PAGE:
Inishowen Aviation History – Ture sea plane base

Ture 2

A familiar landmark on the Moville – Derry road at Ture, picture shows the bath-house, the last remaining structure of the US seaplane base. On the opposite side of the road, there is a vast concrete apron of about 2 acres and  a small cement jetty, where sea planes were taken ashore. There was no runaway as planes landed on the water supported by floats. The reinforced concrete has survived many storms in the Foyle over the last 100 years. The apron is now in private ownership and at the time of writing is up for sale.

In January 1915 German U-boats became active along the Irish coast and the Royal Navy and the US Navy joined forces to respond immediately by building seaplane bases, including Ture. There were also 5 airship bases including one at Ballyliffin, of which little trace now remains.A number of successful attacks on U-boats were reported from the Ture base but when the war ended in 1918, the base was no longer used. For the last 2 years of the war, the Ture base housed hundreds of American servicemen. Many were boarded in local houses around Ture while others travelled daily from the city. Press reports stated that as many as 15 sea base workers had accommodation in some local houses so it was a boom period for the local economy, however short-lived. Among the men who built the base were several Carrowmena men, including Jim Beatty, who later became a Garda in 1922. They cycled the 15 miles to work at Ture and I often heard him talk about his time at the airbase.

The base had a picture house, a canteen, prayer room, a dance hall, games rooms, a deep well, a bath house and cook house. Letters have become available from US service men who worked there and these will throw new light on this unique episode in Inishowen’s aviation history as we approach the centenary of the base.

Nearer Moville, there is the  American hospital and doctor’s lodge, now converted into a private residence. I recall visiting it in the 1970s before the conversion. As the war ended in 1918 it never housed any patients. It is not visible from the road and access is not open to the public.

In the 1930s there was great excitement as sea planes appeared again flying in formation up Lough Foyle when Gen. Balbo visited Derry. At that time, Derry Corporation was planning to build a new base on the opposite side of the Foyle but the plans fell through. As Ryanair announces its winter schedule from City of Derry Airport, it is good to recall the early days of aviation along Lough Foyle. Ryanair chief executive Michael O’Leary is not the first to recognise the potential of the region  and its role in Irish aviation history over a century ago. Today, it is time to recognise that the Ture seaplane base  is an important war site as we commemorate the centenary of WW1. Ireland played a key role in terms of training, combat operations and aircraft production in the war and Ture and Ballyliffin played their part.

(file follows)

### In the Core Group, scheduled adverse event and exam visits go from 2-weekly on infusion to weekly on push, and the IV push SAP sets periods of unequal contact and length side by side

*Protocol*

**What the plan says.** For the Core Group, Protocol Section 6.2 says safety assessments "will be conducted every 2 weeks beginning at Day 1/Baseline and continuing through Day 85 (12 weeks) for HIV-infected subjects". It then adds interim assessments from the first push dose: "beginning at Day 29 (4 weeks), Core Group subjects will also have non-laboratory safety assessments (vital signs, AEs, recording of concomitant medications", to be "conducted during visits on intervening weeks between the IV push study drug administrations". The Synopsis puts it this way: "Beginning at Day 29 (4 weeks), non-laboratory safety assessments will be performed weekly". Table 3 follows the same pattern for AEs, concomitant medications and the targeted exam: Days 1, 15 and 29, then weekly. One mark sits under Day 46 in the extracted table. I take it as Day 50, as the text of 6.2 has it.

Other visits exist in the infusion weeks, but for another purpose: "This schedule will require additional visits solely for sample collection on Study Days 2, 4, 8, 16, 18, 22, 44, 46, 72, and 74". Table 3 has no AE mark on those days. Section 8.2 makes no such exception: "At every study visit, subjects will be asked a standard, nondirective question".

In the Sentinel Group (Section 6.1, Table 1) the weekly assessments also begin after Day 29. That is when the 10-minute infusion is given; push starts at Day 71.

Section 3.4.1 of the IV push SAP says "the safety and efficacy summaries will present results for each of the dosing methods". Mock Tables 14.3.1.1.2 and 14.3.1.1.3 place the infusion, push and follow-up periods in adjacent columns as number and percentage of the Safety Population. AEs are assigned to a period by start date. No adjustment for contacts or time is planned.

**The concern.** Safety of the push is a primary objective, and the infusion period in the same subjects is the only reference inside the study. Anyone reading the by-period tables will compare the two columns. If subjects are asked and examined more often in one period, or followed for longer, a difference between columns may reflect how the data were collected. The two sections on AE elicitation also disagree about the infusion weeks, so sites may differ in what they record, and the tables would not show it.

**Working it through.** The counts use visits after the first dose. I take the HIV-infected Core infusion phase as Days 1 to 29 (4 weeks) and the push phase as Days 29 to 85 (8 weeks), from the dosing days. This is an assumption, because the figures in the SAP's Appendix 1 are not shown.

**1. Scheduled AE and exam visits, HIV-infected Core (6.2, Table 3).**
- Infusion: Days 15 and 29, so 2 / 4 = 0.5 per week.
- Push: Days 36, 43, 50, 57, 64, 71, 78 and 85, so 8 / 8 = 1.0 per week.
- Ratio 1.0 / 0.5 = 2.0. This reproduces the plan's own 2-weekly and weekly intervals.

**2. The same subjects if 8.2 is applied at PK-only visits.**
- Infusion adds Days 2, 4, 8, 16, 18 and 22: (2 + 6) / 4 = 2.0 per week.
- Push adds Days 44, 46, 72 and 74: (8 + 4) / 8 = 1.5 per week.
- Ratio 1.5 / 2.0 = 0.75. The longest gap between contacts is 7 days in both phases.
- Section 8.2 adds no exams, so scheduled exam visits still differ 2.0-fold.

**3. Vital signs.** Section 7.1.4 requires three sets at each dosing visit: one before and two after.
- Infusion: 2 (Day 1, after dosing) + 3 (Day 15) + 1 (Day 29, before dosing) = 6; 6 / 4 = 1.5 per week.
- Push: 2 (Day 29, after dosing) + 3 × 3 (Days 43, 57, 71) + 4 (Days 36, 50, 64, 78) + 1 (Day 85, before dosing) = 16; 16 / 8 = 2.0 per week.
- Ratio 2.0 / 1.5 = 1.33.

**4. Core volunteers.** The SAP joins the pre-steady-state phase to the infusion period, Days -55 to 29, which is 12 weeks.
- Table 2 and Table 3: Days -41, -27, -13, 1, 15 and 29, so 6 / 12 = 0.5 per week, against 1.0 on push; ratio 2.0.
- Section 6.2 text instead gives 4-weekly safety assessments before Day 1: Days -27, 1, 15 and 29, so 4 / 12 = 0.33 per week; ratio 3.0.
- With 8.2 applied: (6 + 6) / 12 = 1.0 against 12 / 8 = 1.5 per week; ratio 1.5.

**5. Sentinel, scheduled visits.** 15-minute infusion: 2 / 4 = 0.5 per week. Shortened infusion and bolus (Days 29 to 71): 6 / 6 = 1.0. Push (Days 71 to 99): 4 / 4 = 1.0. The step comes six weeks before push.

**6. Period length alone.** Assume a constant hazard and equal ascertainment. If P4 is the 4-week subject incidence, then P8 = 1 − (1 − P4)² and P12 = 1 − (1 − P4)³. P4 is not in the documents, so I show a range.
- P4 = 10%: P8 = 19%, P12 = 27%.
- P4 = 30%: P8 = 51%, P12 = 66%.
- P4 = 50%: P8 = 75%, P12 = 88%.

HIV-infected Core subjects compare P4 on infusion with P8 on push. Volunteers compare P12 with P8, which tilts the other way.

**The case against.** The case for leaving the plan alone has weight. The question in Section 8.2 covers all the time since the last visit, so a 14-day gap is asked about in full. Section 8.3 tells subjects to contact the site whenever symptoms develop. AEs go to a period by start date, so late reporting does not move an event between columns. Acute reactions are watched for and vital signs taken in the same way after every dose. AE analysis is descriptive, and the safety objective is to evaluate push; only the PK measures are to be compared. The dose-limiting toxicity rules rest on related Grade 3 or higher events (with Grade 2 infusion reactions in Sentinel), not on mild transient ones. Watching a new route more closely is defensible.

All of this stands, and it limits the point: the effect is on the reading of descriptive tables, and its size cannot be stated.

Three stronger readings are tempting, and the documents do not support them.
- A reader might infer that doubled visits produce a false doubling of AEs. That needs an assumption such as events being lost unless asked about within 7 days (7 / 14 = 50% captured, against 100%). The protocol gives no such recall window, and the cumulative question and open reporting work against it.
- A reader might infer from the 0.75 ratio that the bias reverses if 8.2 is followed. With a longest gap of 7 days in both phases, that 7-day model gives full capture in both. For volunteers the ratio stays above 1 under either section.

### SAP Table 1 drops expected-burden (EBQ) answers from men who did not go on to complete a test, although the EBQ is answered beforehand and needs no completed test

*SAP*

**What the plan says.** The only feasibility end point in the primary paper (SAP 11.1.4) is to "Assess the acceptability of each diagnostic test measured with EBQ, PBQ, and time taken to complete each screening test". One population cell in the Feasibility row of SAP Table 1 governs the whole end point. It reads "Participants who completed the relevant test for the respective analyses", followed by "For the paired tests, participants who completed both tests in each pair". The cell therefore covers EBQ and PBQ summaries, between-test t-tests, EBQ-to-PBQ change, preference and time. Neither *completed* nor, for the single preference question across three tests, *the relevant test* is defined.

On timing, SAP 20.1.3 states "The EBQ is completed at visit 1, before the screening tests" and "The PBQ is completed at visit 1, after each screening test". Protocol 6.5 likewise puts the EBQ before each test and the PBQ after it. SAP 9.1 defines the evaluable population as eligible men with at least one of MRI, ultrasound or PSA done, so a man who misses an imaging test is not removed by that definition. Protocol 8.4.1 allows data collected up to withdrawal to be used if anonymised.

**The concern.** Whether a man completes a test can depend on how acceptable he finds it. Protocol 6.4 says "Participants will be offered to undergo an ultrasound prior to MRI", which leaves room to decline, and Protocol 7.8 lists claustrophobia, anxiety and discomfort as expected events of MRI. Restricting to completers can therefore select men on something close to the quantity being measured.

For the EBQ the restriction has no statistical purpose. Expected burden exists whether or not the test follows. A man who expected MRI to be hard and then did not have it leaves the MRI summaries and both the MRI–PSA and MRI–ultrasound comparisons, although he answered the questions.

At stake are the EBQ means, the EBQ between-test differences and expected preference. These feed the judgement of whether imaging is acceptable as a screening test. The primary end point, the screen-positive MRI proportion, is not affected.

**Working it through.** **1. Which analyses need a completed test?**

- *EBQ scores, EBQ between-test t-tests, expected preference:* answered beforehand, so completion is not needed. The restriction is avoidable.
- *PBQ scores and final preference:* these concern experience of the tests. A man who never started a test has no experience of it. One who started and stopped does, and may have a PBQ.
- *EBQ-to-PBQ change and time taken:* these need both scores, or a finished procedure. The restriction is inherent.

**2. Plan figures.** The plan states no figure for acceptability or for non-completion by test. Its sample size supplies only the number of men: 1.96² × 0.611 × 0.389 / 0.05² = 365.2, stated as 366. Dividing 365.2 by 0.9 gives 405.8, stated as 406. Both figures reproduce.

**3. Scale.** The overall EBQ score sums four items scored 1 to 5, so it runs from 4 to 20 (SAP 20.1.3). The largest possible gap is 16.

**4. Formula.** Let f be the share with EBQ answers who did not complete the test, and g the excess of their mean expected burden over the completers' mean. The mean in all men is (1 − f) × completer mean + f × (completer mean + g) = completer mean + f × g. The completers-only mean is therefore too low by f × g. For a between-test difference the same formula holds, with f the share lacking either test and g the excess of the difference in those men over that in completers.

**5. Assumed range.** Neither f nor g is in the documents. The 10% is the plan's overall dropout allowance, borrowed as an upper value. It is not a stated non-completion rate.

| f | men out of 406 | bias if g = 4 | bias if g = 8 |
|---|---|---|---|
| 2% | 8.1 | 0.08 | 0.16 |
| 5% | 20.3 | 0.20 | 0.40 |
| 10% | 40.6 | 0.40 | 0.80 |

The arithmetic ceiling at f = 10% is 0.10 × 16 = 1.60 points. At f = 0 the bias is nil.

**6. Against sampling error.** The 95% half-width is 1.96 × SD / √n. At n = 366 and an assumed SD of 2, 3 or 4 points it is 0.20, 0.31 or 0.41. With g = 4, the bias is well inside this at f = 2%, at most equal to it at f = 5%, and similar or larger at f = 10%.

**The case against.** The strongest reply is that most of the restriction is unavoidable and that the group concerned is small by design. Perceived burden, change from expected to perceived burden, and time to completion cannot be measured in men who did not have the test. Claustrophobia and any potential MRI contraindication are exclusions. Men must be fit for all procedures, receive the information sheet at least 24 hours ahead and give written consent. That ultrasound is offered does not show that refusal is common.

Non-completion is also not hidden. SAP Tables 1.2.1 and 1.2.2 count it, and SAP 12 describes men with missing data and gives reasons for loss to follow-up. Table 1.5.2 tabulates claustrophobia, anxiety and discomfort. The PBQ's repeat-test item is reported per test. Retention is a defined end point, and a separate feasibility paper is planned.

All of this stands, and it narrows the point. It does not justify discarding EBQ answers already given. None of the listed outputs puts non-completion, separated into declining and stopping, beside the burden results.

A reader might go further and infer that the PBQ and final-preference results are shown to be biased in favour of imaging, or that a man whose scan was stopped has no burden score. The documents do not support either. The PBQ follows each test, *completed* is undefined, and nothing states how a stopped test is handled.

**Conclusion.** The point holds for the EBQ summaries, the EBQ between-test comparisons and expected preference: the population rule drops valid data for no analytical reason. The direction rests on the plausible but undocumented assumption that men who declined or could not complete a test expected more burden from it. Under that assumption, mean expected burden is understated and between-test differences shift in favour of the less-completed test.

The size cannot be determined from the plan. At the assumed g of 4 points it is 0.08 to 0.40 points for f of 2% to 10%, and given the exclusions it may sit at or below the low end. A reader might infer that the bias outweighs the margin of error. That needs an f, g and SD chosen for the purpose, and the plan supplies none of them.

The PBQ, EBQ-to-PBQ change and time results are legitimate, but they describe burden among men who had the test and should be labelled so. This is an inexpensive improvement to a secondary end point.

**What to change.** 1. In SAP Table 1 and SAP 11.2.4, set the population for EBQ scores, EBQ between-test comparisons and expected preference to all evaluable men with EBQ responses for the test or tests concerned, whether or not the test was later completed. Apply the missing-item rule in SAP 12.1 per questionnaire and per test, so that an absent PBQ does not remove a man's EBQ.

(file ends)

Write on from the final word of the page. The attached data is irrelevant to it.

Compiled by Sean Beattie with thanks to the owners of the sites for their permission to inspect the locations on their property; their courtesy is greatly appreciated and many thanks also for useful information when I called recently. 

 

Advertisements

6 thoughts on “Inishowen Aviation History – Ture sea plane base

    • Fascinating, I have driven past that building hundreds of times and never knew what it was! Also, I assume that the Garda Jim Beatty might be related to the author, but the surname spelling is different… I bought a copy of Jim Beatty and Jim McLaughlin’s Atlas of Donegal as a present for my Dad Seamus last Christmas, best present I ever got for him!

      • Mike yes I am related to Jim Beatty (although my spelling is Beattie). I edited the Atlas you mention. I have seen photos today of several hundred US navy men outside the base in 1918. They even had their own band called the Troubadours. More to come…..Sean

  1. My great uncle(by marriage)Clarence Verne mc Daniel,from Colorado was stationed there.He married Rosena Kavanagh from Derry.

Leave a Reply

Fill in your details below or click an icon to log in:

WordPress.com Logo

You are commenting using your WordPress.com account. Log Out / Change )

Twitter picture

You are commenting using your Twitter account. Log Out / Change )

Facebook photo

You are commenting using your Facebook account. Log Out / Change )

Google+ photo

You are commenting using your Google+ account. Log Out / Change )

Connecting to %s